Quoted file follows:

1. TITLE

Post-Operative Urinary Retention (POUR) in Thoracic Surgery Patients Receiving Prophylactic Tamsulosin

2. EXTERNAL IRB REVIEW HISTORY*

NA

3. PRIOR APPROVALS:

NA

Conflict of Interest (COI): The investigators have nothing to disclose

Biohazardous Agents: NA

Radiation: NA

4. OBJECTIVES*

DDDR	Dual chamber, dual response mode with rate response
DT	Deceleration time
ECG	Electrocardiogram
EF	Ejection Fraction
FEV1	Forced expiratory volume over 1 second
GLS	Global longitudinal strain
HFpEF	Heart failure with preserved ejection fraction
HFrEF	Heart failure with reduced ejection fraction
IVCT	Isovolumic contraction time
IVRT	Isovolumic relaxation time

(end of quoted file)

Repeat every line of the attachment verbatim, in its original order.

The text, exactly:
1. TITLE

Post-Operative Urinary Retention (POUR) in Thoracic Surgery Patients Receiving Prophylactic Tamsulosin

2. EXTERNAL IRB REVIEW HISTORY*

NA

3. PRIOR APPROVALS:

NA

Conflict of Interest (COI): The investigators have nothing to disclose

Biohazardous Agents: NA

Radiation: NA

4. OBJECTIVES*

DDDR	Dual chamber, dual response mode with rate response
DT	Deceleration time
ECG	Electrocardiogram
EF	Ejection Fraction
FEV1	Forced expiratory volume over 1 second
GLS	Global longitudinal strain
HFpEF	Heart failure with preserved ejection fraction
HFrEF	Heart failure with reduced ejection fraction
IVCT	Isovolumic contraction time
IVRT	Isovolumic relaxation time